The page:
Thursday, August 11, 2022

Think your teenager is a bad driver? Think again

Mature drivers over the age of 65 caused nearly twice as many car crashes in Williamsburg from 2016-2018 than teenage drivers. (WYDaily/File photo)
Mature drivers over the age of 65 caused nearly twice as many car crashes in Williamsburg from 2016-2018 than teenage drivers. (WYDaily/File photo)

Parents might feel a bit nervous when putting a teenager behind the wheel, but sometimes it’s the grandparents that should be the most cause for concern.

“The question of whether older drivers are more likely to get into an accident is tricky,” said Matt Butner, communications consultant for the Virginia Department of Motor Vehicles.

With more elderly drivers on the road than ever before, a 2013 study from the DMV aimed to make roadways safer by increasing driver’s license renewal standards for mature drivers.

But in Williamsburg numbers show that older drivers are still causing a large number of vehicle crashes.

There is a lower population of elderly residents in Williamsburg, those older than 65, than teenage residents between the ages of 15 and 19 years old. Yet, elderly drivers caused nearly 31 percent more vehicle crashes than teenagers in 2018, according to data from the DMV’s jurisdiction crash maps.

There are only 1,247 elderly residents in the city but in 2018 there were 35 crashes involving a mature driver, 71 percent of which resulted in injury. With 6,022 teenagers, there were only 11 crashes involving younger drivers, 63 percent resulted in injury, according to the data.

However, the number of crashes involving elderly drivers have been decreasing each year. In 2016 there were 64, and in 2017 there were 62.

Crashes involving younger drivers are also decreasing. Between 2017 and 2016, vehicle crashes involving teenage drivers only decreased by three.

What is similar between the two groups is where the wrecks are occurring. Both younger and mature drivers experienced the most wrecks between 2016 and 2018 at the intersection of Jamestown Road and Route 199.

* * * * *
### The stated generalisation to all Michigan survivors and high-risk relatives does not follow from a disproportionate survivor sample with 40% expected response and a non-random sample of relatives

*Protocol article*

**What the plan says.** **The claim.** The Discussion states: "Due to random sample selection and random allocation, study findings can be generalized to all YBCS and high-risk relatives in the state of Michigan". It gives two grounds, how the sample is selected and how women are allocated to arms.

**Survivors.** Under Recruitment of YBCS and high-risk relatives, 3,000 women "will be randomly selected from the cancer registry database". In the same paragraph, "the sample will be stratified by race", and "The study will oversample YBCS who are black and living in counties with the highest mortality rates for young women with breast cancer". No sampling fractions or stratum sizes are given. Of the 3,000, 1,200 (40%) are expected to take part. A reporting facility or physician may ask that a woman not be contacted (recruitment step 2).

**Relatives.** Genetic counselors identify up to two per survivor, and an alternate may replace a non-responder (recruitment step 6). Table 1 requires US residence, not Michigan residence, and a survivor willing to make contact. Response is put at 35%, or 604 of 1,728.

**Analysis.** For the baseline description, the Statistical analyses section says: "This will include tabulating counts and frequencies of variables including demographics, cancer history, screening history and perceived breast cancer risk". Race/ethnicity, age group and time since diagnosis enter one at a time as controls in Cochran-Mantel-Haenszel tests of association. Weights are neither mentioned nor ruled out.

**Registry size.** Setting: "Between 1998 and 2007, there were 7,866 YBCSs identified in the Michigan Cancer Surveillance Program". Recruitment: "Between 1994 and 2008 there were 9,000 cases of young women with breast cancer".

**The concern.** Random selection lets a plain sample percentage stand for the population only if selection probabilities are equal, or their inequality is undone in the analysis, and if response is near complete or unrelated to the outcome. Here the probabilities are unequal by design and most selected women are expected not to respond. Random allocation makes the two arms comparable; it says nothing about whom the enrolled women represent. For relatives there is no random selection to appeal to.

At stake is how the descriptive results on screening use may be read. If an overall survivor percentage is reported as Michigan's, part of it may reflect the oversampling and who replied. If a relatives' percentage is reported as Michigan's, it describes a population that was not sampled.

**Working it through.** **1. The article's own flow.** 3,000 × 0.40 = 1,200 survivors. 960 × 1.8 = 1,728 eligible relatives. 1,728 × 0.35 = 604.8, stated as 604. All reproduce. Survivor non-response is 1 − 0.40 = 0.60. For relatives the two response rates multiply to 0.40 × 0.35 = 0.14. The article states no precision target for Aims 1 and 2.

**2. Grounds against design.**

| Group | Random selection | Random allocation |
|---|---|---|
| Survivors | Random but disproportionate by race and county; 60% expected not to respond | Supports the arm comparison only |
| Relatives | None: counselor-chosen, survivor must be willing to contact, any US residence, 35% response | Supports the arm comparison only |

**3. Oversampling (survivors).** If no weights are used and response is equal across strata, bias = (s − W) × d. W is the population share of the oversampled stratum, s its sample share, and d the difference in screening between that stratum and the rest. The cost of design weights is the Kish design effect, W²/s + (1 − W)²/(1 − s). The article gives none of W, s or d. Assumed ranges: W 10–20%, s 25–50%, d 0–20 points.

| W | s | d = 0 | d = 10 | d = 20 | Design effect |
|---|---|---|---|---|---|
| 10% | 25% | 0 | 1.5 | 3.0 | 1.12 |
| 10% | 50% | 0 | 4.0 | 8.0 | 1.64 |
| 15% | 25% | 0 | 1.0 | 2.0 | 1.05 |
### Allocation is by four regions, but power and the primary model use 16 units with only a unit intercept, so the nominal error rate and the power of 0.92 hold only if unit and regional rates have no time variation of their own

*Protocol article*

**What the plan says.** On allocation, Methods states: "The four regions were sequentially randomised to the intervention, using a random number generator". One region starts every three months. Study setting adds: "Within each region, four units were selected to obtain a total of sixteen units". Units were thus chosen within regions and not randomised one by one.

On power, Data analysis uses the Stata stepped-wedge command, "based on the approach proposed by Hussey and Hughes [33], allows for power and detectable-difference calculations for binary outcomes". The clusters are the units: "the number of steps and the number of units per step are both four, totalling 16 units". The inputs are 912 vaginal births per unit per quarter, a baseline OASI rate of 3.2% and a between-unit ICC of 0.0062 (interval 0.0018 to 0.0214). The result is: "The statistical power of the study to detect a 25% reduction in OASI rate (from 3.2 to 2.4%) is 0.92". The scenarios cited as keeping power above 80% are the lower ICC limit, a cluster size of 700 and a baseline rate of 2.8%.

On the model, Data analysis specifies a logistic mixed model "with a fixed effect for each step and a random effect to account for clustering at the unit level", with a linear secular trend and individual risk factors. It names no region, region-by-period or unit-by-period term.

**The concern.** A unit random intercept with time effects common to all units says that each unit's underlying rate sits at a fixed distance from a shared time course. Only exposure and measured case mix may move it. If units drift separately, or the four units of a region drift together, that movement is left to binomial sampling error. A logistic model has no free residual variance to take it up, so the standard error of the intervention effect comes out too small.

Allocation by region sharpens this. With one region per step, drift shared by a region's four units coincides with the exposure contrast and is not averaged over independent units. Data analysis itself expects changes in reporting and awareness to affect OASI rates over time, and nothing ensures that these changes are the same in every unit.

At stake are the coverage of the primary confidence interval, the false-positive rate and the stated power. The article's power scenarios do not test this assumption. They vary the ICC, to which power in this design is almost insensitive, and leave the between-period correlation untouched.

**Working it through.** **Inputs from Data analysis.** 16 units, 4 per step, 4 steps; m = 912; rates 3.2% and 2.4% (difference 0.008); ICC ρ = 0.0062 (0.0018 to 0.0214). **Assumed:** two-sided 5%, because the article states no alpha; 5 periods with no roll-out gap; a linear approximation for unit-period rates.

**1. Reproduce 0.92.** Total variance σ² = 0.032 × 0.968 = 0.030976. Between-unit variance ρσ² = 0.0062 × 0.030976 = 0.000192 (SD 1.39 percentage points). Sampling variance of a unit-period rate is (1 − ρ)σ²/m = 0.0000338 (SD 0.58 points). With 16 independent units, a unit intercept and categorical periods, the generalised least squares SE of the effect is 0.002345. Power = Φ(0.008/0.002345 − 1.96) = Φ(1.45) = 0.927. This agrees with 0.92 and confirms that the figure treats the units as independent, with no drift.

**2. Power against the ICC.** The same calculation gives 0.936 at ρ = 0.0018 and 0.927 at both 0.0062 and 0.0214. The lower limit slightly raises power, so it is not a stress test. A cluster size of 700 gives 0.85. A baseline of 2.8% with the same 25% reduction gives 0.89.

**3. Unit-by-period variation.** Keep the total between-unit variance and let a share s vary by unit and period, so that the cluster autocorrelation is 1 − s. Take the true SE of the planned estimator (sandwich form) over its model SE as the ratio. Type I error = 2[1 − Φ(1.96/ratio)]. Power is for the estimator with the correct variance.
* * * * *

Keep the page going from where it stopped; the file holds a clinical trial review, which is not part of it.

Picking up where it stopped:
But despite the similarities in data, it appears even with a lesser number of mature drivers on the road, they are still causing more wrecks.

A report from the Insurance Institute for Highway Safety, Highway Loss Data Institute indicated elderly drivers spend 45 percent less time on the road and yet in Williamsburg, numbers show that even with a smaller elderly population and less time on the road, older drivers are causing nearly twice as many vehicle crashes than younger drivers.

Those numbers reflect opposite national findings from the IIHS-HLDI which showed older drivers have lower rates of police-reported crash involvements per capita.

One of the reasons for this discrepancy could be the driving conditions in a city like Williamsburg where the blocks are shorter and there are more intersections.

According to the IIHS-HLDI website, often the rate of crashes involving elderly drivers increase in more urban environments. This can inflate numbers in those environments where younger drivers might be taking interstates which experience less crashes.

In the more rural area of James City County, crash data reflects this notion. From 2016 to 2018 teen drivers had 43 more vehicle crashes than mature drivers. There is also a slightly larger number of mature drivers than teen drivers in James City County.

But most of those wrecks for both age groups occurred closer to the city.

Even with the comparison between the two localities, data shows a different story than the rest of the nation where IIHS-HLDI said the number of mature driver-related crashes are lower than younger age groups.

There are similarities and differences between the crash statistics for both age sets and as drivers young and old hit the road in 2019, only time will tell how the paths will diverge.

Alexa Doiron
Alexa Doiron is a multimedia reporter for WYDaily. She graduated from Roanoke College and is currently working on a master’s degree in English at Virginia Commonwealth University. Alexa was born and raised in Williamsburg and enjoys writing stories about local flair. She began her career in journalism at the Warhill High School newspaper and, eight years later, still loves it. After working as a news editor in Blacksburg, Va., Alexa missed Williamsburg and decided to come back home. In her free time, she enjoys reading Jane Austen and playing with her puppy, Poe. Alexa can be reached at

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